Most of you probably know that Jupiter is the largest planet in our solar system (and if you didn’t, now you do). Its size is simply staggering: Jupiter’s volume is large enough to contain 1,300 Earth-sized planets; it contains 70% of the solar system’s planetary material; and it is so large that it has over 60 moons (67 confirmed so far). And recently, the Hubble Space Telescope captured amazing images of some of these Jovian moons.
In a rare occurrence, thee of the planet's largest moons were caught parading across the face of this gas giant. Although the planets orbit on a regular cycle, seeing three of them transiting at the same time occurs very infrequently, only once or twice a decade. In the images released today from NASA and the ESA, Europa, Callisto, and Io can be seen with their murky shadows trailing across the face of the planet. The bright bands of Jupiter's cloud formations stand out against the darkness of the surrounding sky.
As the planet is a gas giant, it is composed primarily of swirling clouds of hydrogen and helium (90% of the planet is hydrogen and the other 10% is almost entirely helium). Although most of the planet is just hydrogen and helium, Jupiter has clouds of frozen ammonia, some over 9 miles thick (15km). Ammonia gives off a rather pungent smell (similar to drying urine), so it would be rather unpleasant if you ever went for a visit. In fact, it would definitely be unpleasant, because the ammonia levels are high enough to eat away your lungs. Of course, it will eat away your skin as well, so maybe just leave the up-close encounters to unmanned space craft.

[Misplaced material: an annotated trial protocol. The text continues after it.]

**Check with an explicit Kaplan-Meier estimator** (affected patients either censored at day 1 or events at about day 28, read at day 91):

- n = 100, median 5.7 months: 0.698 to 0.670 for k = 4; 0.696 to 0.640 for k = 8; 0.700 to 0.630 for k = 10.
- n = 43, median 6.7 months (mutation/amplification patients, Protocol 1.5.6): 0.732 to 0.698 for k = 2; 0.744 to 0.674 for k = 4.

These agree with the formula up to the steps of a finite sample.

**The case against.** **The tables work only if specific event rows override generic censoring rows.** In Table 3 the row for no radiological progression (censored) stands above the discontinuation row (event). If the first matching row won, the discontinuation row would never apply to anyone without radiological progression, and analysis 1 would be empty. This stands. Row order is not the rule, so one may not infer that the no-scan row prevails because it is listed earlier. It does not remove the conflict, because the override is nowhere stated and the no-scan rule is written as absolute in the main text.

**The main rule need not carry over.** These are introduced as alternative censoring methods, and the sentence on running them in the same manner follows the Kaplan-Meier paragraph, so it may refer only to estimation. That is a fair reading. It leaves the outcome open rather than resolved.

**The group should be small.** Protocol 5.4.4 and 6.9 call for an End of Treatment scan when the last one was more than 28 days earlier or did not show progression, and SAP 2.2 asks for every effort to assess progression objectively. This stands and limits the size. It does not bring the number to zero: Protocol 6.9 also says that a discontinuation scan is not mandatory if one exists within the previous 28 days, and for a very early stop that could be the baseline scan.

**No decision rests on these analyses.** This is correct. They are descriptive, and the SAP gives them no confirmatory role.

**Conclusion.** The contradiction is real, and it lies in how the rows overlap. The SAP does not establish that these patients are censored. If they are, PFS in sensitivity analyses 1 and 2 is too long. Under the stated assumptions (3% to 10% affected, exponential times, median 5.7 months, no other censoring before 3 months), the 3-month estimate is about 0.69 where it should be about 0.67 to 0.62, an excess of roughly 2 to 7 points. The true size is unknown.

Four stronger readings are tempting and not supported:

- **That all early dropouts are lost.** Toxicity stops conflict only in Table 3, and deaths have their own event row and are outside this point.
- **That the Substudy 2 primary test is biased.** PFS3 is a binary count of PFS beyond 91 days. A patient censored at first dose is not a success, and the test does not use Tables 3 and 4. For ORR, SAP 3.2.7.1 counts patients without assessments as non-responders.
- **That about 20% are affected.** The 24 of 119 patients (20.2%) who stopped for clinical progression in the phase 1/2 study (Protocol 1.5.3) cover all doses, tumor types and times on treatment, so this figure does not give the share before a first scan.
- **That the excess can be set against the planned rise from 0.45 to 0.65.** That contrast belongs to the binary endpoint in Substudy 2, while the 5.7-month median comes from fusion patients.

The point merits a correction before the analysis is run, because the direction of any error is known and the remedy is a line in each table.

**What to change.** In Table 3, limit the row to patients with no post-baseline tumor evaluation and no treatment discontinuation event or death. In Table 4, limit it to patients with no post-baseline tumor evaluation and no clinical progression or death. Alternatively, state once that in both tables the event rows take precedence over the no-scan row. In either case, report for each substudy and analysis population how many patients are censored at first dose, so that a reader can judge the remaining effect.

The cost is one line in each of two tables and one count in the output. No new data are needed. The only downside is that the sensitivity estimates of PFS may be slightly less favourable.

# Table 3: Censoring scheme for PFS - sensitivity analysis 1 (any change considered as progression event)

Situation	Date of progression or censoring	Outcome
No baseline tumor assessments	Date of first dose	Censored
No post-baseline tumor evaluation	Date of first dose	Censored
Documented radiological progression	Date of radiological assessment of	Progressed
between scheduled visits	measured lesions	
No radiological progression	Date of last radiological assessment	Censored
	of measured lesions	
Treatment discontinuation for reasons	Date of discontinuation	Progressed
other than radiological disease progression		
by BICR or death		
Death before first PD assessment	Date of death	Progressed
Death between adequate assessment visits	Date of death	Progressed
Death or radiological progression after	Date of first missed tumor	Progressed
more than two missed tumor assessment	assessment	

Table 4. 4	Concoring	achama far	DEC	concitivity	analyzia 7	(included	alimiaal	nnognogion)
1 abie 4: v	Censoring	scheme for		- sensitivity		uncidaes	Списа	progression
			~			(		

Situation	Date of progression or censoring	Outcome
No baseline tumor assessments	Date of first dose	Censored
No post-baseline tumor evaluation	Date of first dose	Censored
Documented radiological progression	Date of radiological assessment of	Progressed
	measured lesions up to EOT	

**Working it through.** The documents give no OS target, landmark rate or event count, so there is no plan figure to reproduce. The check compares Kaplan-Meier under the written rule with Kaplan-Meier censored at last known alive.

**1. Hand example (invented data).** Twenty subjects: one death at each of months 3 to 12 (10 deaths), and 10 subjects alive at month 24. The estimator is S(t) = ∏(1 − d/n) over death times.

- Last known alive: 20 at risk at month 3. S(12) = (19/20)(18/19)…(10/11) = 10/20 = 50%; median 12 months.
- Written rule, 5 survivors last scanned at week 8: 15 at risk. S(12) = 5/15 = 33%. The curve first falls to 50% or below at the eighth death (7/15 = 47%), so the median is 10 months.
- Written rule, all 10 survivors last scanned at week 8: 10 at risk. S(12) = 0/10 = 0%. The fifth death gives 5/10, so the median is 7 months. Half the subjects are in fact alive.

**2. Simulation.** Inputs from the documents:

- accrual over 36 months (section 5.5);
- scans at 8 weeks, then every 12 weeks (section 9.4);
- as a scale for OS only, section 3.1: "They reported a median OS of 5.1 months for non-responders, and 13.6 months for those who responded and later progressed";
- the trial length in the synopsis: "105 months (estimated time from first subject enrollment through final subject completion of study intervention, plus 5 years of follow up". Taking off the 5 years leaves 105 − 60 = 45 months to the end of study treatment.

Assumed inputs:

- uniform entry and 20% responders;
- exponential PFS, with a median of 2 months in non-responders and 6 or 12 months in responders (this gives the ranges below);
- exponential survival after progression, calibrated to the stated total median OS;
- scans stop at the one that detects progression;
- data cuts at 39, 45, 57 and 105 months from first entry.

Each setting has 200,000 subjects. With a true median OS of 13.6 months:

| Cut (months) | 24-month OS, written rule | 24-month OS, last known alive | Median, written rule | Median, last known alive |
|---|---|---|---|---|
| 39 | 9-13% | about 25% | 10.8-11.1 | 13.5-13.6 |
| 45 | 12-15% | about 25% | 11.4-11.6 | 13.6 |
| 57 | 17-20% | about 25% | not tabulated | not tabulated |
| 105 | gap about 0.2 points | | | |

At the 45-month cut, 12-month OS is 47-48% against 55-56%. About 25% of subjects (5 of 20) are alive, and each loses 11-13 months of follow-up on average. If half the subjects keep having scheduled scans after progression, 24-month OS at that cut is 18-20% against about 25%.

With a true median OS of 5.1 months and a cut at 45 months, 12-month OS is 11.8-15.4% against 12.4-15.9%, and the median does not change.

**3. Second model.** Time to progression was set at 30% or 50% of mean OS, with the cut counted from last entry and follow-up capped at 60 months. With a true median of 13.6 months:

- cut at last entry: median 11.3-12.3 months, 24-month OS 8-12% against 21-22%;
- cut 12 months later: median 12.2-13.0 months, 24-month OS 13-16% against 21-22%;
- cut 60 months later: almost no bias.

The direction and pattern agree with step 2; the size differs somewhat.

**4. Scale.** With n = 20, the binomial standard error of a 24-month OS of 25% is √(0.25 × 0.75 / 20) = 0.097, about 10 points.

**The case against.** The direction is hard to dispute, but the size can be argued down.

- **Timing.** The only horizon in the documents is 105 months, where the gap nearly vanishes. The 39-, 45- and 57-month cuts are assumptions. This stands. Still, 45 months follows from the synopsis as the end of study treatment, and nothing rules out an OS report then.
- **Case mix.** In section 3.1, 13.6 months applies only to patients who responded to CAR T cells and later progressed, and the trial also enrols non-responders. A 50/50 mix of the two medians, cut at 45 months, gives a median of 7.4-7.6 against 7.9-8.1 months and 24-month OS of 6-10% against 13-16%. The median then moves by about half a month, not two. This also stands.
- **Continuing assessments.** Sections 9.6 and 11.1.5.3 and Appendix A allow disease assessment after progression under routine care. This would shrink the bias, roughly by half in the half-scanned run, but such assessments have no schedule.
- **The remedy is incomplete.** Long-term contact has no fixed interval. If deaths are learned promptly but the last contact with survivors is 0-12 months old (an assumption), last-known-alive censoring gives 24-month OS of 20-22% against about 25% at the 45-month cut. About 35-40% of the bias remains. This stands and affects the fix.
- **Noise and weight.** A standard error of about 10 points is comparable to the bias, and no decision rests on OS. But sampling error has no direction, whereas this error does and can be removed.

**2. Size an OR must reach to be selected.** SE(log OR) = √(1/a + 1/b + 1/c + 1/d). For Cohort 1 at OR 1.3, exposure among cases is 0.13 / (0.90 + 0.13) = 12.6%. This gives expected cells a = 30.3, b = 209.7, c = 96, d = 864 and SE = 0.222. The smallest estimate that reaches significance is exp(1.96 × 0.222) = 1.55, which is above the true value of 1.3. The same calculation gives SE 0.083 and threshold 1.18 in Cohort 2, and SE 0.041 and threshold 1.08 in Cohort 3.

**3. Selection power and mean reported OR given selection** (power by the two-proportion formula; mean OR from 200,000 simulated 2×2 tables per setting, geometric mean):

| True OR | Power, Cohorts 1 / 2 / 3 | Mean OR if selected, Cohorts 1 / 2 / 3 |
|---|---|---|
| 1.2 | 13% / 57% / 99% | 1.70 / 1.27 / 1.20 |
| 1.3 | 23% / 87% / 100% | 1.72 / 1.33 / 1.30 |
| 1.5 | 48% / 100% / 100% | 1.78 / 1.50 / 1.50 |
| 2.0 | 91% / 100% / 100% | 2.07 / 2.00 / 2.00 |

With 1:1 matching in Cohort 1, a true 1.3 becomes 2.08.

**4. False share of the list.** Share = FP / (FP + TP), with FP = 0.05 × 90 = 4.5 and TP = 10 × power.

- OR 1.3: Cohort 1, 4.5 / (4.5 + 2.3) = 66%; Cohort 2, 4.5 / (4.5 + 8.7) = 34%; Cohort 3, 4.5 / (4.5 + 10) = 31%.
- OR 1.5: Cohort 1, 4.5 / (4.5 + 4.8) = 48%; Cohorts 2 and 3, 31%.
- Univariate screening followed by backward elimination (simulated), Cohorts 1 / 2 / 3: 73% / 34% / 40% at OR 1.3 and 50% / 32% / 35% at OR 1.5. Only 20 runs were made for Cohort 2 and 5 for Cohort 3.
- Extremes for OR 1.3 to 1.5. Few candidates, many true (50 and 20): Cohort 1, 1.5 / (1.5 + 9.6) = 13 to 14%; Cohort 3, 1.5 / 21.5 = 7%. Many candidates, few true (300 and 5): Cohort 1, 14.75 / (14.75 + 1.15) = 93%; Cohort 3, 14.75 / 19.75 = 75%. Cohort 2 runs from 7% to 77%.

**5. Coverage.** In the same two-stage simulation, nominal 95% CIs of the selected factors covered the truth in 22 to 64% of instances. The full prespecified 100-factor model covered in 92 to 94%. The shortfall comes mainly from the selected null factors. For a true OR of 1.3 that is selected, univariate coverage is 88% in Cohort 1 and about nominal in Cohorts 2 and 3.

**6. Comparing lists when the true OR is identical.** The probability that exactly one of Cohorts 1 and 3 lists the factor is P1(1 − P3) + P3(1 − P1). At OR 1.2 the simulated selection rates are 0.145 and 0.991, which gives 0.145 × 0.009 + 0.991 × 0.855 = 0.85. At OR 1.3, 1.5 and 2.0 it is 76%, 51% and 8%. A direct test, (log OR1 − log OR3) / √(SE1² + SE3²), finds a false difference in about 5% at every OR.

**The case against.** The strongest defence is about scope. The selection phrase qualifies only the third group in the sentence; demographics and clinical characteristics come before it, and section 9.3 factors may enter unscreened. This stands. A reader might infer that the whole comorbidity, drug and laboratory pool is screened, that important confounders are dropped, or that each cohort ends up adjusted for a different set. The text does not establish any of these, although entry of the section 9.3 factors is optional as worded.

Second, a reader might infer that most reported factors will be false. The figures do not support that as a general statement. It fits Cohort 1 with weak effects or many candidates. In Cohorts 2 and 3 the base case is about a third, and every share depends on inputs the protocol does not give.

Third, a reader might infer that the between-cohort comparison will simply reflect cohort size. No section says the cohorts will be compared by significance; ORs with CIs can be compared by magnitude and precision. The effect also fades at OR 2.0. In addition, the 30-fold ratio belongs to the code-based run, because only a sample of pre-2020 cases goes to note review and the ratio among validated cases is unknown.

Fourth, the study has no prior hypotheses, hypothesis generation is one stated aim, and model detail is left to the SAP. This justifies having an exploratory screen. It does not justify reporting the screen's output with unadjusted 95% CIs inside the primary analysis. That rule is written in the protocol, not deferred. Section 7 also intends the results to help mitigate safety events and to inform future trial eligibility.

In the press release, the ESA details what can be see in the image: "The image on the left shows the Hubble observation at the beginning of the event. On the left is the moon Callisto and on the right, Io. The shadows from Callisto, Io and Europa are strung out from left to right. Europa itself cannot be seen in the image. The image on the right shows the end of the event, just over 40 minutes later. Europa has entered the frame at lower left with slower-moving Callisto above and to the right of it. Meanwhile Io — which orbits significantly closer to Jupiter and so moves much more quickly — is approaching the eastern limb of the planet."
You can see the whole event in the below video:
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